Comparison of the manually measured I-V relationships of the suspended and adherent Dopa.4U neurons indicated the presence of the same channels. However, the suspended cells presented with reduced amplitudes. Figure 2d,e show the difference in the maximum current amplitudes of the delayed KV and NaV channels between adherent and Accutase-treated suspended Dopa.4U neurons for different DIV. Our measurements suggested that the potassium currents had larger amplitudes for the suspended cells (1.1±0.6 nA) than for the adherent cells (0.8±0.3 nA) at DIV 8 (Fig. 2d). While the difference largely disappeared at DIV 12 (suspended cells: 1.1±0.3 nA; adherent cells: 1.2±0.6 nA), the initial relation seemed to be inverted (suspended cells: 0.7±0.5 nA; adherent cells: 1±0.4 nA) at DIV 13. With the sodium currents, the effects were more pronounced (Fig. 2e). The current amplitudes of adherent (0.4±0.1 nA) and suspended cells (0.4±0.5 nA) did not differ at DIV 8. While the current magnitudes of the adherent cells increased (DIV 12: 1.2±0.9 nA, DIV 13: 1.3±0.2 nA), the magnitudes of the suspended cells decreased with time (DIV 12: 0.4±0.3 nA; DIV 13: 0.2±0.1 nA), resulting in current magnitudes for the adherent cells, which were three times higher than for the suspended cells. We assume that the effects of the cell harvesting process were more adverse for matured cells than for juvenile cells and have a stronger impact on the state of the sodium channel than on that of the potassium channels.
The current magnitudes in the manual pretest, which were generally higher than 0.5 nA, indicated the feasibility of electrophysiological studies with the automated patch clamp system. In the automated measurements, up to 90% of the cells were successfully giga-sealed, most of them (approx. 94%) with detectable currents. While two voltage-gated ion channel types (delayed KV and NaV channels) were identified with the manual system, an additional third type (fast KV) could be detected with the QPatch system (Table 1). This third type was characterized by a rapidly inactivating A-type K+ current and was found in most of the cells alone or in combination with the other two channel types. Note that it cannot be fully excluded that a reorganization or damage to the potassium channel subunits due to the harvesting process and the different cell handling steps may have caused the differences observed in the current behavior of the adherent and suspended cells.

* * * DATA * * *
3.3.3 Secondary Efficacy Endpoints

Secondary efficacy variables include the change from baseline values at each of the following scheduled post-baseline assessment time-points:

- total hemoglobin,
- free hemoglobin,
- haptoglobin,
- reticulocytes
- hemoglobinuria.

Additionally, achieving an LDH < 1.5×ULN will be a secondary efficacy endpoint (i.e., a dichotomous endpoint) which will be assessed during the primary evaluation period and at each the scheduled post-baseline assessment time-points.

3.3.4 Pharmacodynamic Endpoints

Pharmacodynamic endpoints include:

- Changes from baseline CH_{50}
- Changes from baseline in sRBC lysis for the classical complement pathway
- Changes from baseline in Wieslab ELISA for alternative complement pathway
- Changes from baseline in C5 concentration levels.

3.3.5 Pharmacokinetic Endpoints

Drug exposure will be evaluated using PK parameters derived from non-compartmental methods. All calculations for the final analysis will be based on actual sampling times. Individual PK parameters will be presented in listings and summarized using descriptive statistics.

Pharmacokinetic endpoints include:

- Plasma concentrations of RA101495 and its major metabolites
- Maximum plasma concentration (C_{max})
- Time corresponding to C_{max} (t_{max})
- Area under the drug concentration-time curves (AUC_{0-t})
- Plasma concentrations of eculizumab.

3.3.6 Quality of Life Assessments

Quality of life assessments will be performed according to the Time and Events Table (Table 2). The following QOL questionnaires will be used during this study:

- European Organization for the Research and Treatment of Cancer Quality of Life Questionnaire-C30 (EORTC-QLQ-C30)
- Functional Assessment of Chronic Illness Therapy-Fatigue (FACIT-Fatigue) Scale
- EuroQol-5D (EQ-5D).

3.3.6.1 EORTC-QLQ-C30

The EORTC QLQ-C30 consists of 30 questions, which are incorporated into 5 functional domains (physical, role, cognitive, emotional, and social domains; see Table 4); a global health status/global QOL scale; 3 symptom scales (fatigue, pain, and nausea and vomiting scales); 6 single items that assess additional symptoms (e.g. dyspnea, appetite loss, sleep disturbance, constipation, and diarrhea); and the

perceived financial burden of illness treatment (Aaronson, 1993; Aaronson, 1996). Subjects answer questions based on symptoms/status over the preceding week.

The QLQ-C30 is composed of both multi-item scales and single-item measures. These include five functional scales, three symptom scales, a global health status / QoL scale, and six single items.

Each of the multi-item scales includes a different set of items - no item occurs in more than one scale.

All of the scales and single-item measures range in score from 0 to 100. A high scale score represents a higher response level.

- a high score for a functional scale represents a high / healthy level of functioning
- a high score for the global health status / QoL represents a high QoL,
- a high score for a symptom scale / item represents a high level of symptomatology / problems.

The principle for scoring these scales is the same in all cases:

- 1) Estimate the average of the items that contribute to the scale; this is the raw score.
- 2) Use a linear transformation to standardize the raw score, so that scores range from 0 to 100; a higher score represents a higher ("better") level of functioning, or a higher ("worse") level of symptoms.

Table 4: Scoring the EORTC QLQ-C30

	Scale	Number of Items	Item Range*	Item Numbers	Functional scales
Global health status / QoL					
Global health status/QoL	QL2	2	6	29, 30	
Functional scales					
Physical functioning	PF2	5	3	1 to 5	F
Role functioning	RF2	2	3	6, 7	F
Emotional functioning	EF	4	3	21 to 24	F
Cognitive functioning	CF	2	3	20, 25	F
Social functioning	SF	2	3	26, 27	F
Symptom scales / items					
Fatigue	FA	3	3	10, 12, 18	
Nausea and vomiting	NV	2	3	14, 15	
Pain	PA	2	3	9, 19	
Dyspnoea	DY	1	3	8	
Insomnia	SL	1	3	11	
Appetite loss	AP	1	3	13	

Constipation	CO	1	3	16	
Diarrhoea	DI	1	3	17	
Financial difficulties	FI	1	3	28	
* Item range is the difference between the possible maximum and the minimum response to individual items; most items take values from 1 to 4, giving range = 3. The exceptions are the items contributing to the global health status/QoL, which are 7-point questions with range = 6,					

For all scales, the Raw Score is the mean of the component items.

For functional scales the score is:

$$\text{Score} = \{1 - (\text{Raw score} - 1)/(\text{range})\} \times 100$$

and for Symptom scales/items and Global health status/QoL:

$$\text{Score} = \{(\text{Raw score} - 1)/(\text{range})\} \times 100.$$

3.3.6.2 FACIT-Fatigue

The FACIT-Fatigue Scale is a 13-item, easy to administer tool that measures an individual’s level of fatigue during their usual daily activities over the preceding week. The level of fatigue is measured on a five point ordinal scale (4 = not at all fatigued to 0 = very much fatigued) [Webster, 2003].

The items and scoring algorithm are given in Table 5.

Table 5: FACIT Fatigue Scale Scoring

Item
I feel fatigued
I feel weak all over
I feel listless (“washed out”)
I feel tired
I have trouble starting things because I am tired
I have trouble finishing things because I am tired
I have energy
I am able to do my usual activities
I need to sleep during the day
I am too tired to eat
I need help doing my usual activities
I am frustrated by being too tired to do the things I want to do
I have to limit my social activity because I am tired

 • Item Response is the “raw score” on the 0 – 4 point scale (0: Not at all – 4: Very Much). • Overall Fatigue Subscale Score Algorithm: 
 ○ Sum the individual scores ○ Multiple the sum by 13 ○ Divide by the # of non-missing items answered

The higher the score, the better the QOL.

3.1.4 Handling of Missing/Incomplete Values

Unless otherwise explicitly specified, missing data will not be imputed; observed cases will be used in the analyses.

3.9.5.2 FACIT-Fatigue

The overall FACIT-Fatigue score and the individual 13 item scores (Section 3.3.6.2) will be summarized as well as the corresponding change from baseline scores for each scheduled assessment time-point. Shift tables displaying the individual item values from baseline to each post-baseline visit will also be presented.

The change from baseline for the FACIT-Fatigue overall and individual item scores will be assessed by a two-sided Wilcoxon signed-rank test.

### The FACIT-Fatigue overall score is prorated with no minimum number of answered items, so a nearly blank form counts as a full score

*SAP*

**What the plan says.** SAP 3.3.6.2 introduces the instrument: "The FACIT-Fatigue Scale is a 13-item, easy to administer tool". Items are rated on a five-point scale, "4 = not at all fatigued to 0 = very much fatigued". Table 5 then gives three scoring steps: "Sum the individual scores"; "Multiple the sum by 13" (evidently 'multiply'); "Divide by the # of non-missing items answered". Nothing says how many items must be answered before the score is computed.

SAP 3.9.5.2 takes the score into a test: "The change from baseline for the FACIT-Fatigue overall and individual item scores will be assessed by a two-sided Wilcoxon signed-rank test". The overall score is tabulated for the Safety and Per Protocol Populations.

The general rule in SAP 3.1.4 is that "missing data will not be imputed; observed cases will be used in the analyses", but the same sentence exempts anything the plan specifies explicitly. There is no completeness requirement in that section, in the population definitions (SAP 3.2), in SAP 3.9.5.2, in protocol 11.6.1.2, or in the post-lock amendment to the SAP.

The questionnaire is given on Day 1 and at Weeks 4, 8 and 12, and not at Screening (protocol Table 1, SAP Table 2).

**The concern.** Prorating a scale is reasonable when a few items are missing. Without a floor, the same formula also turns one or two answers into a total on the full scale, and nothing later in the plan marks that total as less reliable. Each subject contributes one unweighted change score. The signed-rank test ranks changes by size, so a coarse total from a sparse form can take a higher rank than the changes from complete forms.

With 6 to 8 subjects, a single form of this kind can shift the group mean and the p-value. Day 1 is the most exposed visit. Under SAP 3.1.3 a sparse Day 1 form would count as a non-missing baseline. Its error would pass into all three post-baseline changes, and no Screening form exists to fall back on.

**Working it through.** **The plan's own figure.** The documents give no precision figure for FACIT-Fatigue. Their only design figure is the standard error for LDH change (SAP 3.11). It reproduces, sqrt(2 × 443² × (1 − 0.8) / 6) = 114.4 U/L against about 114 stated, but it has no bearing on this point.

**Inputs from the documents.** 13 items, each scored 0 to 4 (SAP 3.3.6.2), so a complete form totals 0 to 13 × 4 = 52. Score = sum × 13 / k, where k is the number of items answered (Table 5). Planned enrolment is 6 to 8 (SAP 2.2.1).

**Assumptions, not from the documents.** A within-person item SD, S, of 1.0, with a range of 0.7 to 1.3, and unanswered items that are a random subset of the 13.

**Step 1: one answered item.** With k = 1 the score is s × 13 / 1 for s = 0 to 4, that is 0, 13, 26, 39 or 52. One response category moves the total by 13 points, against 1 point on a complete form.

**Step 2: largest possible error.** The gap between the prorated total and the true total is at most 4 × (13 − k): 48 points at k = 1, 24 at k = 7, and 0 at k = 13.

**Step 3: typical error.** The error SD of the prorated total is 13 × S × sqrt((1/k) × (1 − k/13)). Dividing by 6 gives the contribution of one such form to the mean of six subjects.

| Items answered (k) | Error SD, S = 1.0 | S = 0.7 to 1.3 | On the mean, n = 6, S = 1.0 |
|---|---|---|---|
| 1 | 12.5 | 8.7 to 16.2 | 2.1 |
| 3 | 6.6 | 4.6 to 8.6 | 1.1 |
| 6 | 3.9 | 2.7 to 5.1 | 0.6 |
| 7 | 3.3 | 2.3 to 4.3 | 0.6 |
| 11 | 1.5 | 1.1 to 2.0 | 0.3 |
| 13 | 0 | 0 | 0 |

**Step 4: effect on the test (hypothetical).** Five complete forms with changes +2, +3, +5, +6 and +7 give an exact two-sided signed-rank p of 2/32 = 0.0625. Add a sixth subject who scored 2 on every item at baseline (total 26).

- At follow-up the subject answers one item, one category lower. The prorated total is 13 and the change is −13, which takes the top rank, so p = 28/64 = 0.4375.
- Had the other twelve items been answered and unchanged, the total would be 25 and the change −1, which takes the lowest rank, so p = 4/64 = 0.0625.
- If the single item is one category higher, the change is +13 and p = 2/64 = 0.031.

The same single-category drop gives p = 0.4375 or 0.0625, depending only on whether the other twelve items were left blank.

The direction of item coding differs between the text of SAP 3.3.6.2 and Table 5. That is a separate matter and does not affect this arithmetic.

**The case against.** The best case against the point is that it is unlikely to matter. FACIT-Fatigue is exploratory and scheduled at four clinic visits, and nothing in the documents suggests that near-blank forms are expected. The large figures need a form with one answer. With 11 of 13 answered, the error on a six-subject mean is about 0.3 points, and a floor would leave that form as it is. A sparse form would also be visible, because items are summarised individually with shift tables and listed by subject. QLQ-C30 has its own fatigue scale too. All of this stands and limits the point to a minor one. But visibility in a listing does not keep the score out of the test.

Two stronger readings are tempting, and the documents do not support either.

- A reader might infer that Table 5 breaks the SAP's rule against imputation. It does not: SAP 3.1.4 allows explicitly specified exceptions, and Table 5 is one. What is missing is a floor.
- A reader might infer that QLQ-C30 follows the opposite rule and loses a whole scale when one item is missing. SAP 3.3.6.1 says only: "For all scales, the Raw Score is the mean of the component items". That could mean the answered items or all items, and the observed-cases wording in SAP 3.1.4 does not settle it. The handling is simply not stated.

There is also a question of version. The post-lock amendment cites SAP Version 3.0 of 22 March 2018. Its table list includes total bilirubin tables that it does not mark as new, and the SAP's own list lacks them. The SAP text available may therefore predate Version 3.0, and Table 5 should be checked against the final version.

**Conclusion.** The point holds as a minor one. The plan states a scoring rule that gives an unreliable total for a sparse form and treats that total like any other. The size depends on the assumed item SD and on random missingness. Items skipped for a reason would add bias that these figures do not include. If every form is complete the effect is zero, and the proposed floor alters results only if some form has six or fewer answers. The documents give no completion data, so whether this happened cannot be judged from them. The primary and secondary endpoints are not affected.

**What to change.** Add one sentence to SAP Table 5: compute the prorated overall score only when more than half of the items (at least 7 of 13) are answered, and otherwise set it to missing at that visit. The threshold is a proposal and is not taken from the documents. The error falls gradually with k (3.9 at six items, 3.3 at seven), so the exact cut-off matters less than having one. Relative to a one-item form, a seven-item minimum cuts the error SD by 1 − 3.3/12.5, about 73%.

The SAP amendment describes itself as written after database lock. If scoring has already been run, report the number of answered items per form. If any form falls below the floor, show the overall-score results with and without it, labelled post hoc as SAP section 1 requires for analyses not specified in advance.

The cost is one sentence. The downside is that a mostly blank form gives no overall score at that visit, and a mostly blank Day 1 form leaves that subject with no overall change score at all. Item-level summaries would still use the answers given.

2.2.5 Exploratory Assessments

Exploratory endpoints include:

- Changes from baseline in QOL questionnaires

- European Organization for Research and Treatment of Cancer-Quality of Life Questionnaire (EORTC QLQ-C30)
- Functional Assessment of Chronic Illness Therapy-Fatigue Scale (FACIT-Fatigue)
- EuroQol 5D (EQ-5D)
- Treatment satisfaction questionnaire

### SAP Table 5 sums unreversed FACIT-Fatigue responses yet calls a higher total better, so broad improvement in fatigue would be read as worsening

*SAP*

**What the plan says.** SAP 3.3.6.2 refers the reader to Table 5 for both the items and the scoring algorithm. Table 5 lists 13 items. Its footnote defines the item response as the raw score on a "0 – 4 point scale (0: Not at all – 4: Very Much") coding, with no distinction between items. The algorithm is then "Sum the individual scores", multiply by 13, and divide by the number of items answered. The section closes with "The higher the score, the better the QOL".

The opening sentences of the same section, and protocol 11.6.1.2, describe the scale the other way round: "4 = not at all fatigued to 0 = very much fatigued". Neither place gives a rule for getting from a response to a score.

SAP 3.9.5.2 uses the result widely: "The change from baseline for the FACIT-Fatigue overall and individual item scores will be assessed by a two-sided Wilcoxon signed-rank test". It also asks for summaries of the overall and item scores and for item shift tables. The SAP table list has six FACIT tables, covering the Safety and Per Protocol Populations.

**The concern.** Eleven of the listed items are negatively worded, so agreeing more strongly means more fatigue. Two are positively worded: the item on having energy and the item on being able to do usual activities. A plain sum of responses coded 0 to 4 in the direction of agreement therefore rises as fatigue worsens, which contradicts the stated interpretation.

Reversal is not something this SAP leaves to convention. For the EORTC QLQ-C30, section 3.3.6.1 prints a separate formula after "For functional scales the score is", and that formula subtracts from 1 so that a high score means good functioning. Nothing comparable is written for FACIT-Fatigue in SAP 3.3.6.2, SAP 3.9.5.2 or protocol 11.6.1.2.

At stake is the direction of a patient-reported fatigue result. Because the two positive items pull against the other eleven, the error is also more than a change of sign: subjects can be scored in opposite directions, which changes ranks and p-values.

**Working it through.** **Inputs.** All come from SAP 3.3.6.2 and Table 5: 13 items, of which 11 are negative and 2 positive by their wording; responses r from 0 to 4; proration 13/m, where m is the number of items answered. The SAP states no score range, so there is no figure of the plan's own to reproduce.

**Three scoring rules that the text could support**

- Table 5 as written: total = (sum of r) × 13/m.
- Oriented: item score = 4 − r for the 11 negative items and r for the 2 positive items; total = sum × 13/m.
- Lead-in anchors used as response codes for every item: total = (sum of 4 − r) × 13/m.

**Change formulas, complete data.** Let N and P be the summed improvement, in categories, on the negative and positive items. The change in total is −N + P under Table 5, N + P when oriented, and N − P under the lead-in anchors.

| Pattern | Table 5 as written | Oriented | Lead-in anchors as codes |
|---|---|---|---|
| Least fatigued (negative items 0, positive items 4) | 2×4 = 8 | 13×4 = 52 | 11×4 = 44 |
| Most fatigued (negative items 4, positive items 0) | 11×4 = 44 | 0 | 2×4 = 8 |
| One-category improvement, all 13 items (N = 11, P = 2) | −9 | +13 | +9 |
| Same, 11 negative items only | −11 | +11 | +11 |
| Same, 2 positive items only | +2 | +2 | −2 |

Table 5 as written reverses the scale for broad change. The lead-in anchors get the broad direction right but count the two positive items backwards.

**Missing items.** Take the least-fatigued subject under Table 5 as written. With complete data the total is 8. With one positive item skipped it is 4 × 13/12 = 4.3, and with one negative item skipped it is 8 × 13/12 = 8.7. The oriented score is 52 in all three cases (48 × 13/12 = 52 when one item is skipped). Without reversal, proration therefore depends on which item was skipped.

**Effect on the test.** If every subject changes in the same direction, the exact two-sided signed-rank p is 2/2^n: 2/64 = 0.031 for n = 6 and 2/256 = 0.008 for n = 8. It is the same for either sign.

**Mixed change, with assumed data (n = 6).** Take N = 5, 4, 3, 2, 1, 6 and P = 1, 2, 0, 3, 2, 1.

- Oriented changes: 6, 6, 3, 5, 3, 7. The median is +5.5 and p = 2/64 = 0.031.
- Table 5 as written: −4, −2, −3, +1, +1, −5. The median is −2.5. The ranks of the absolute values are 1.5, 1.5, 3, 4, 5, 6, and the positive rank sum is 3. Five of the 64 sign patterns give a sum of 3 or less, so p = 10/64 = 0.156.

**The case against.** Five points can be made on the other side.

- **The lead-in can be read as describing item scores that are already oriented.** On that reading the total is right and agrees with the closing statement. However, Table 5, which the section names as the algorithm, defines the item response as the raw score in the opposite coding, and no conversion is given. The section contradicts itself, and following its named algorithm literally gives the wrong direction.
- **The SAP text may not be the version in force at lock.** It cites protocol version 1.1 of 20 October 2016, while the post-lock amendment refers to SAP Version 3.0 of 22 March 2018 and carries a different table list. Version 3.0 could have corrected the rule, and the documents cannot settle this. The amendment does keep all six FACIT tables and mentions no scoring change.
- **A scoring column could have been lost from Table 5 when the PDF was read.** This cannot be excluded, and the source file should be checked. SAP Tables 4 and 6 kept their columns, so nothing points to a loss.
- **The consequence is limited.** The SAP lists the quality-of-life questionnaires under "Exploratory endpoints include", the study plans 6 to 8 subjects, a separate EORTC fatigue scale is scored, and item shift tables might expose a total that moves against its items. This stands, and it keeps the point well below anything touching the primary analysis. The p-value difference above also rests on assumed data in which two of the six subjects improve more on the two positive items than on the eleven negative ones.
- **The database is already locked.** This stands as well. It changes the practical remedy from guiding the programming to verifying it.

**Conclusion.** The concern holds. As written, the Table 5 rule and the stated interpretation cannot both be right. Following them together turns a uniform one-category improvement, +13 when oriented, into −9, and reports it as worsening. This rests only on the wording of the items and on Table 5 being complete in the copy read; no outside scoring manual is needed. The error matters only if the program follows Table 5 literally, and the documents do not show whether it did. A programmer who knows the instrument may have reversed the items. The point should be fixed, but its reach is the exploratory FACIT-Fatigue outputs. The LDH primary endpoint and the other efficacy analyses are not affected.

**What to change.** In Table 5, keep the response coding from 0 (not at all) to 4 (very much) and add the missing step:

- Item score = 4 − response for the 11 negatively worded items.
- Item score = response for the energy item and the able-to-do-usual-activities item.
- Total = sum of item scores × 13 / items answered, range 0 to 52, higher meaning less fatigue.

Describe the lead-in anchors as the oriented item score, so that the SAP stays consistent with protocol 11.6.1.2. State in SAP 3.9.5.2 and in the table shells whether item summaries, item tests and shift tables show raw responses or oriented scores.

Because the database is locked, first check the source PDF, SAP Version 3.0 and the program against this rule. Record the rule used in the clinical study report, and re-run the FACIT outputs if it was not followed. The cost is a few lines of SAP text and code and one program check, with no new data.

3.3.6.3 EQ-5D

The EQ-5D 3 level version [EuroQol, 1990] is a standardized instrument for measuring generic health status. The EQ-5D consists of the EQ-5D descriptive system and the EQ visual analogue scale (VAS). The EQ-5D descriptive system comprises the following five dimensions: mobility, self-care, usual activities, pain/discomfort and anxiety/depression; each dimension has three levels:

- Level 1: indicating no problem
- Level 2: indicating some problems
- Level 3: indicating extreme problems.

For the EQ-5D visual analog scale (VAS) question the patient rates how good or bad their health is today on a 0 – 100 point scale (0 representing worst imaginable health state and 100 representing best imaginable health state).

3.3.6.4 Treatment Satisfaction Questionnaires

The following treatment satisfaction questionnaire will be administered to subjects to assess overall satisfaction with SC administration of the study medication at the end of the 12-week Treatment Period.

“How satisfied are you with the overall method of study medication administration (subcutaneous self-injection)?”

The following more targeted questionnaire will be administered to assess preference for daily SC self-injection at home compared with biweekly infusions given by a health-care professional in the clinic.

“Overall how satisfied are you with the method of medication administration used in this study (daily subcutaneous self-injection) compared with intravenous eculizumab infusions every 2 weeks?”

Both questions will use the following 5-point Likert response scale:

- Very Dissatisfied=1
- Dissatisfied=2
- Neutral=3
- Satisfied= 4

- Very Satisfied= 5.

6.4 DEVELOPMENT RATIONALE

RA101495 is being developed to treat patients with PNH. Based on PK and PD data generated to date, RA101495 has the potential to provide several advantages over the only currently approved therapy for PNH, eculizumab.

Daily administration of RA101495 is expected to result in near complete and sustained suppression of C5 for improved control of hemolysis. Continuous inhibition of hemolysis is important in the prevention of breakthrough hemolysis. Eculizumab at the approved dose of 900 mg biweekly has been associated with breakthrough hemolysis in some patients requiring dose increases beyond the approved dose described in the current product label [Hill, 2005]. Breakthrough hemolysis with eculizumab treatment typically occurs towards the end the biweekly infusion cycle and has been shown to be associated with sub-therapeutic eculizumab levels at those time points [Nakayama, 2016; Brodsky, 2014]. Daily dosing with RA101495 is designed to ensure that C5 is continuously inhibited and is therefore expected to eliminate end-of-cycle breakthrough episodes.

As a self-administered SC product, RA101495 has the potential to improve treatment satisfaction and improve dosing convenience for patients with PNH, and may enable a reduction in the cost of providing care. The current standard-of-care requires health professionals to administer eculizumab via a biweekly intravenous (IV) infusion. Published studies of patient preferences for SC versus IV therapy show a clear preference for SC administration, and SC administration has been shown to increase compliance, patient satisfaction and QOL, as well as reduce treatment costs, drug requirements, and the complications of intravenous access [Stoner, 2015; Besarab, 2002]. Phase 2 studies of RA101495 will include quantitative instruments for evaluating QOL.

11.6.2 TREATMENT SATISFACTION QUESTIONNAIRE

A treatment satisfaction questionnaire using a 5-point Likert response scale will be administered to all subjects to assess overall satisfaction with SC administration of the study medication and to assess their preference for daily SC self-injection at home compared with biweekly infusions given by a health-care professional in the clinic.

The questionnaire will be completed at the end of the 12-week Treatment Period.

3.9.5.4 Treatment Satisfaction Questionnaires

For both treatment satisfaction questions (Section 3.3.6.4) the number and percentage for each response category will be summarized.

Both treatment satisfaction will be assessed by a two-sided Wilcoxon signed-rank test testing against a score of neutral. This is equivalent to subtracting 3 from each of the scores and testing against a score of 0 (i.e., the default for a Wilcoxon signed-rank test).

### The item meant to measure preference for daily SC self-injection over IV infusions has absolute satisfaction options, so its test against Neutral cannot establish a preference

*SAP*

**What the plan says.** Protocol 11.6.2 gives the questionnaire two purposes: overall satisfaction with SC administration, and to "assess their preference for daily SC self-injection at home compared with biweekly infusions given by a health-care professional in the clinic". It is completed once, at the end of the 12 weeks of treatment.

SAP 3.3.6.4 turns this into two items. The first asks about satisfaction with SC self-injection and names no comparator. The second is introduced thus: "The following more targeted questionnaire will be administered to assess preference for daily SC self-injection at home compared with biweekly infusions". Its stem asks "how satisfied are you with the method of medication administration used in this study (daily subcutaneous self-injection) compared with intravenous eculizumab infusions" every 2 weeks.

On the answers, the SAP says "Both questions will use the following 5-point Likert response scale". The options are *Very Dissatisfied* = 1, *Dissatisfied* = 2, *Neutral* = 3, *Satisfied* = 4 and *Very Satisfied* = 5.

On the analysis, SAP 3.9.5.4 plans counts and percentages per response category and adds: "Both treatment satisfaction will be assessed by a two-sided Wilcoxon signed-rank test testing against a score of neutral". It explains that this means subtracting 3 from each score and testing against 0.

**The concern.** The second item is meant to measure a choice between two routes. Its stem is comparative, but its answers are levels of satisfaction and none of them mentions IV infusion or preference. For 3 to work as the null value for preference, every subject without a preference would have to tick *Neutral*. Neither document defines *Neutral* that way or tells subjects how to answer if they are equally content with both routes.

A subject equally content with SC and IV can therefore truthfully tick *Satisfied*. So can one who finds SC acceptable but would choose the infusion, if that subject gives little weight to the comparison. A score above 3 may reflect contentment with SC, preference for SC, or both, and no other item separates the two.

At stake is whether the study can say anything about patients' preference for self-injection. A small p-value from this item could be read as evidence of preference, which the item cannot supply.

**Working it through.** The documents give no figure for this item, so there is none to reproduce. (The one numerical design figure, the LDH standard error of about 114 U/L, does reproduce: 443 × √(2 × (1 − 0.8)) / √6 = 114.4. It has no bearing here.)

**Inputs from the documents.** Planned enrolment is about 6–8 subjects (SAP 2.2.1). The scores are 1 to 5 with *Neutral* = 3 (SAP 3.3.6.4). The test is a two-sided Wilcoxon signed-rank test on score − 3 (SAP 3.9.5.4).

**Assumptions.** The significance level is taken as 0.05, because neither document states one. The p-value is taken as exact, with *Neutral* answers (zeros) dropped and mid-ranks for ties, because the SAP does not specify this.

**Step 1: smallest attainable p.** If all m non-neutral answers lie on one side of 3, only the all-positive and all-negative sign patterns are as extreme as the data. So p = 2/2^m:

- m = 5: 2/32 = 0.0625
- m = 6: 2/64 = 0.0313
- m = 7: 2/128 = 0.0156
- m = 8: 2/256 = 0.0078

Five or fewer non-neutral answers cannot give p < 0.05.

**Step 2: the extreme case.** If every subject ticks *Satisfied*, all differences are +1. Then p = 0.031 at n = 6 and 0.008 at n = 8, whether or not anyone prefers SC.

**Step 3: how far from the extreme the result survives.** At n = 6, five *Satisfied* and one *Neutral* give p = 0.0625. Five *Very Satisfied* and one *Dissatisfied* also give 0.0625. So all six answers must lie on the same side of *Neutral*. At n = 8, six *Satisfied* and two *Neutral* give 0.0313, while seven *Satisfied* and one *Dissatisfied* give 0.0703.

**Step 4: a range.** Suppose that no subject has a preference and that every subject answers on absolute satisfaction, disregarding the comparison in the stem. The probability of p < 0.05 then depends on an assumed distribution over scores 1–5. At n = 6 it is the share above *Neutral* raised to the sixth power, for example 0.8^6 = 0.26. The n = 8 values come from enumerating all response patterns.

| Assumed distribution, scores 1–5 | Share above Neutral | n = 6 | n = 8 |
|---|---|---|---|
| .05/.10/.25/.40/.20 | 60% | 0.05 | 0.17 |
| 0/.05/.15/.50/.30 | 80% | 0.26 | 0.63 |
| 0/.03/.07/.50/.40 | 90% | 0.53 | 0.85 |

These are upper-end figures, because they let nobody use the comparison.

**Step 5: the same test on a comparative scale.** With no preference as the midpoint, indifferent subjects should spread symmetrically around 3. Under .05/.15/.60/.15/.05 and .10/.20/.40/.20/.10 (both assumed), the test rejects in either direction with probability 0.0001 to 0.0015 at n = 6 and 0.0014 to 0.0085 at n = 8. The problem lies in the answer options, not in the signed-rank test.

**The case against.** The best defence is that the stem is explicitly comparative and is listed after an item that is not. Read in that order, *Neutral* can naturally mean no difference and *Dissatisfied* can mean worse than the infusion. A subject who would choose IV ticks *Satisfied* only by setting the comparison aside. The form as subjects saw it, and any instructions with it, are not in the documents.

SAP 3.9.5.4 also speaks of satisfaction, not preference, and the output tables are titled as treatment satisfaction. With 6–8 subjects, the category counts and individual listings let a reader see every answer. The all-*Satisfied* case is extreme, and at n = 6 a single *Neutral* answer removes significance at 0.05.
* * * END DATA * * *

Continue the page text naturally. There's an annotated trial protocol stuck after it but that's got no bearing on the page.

Figure 3 presents details of the three different ion channel types obtained with the automated patch clamp method. The obtained parameters were compared with the manual results and are summarized in Table 2. An inactivation time of 46 ms was determined for the fast KV channel when setting the current decay at the maximum voltage of +60 mV (Fig. 3a,b). This corresponds to the 47 ms value for the KV 1.4 channel type reported in the literature9. In our experiments, the magnitude of the fast KV current increased proportionally with the increasing step voltages, unlike the maximum-current plateau behavior commonly observed in these channels. We presume that the presence of two-pore-domain potassium (K2P) channels in the Dopa.4U neurons is the likely reason for this ohmic behavior10. This behavior did not permit the calculation of a half-activation potential.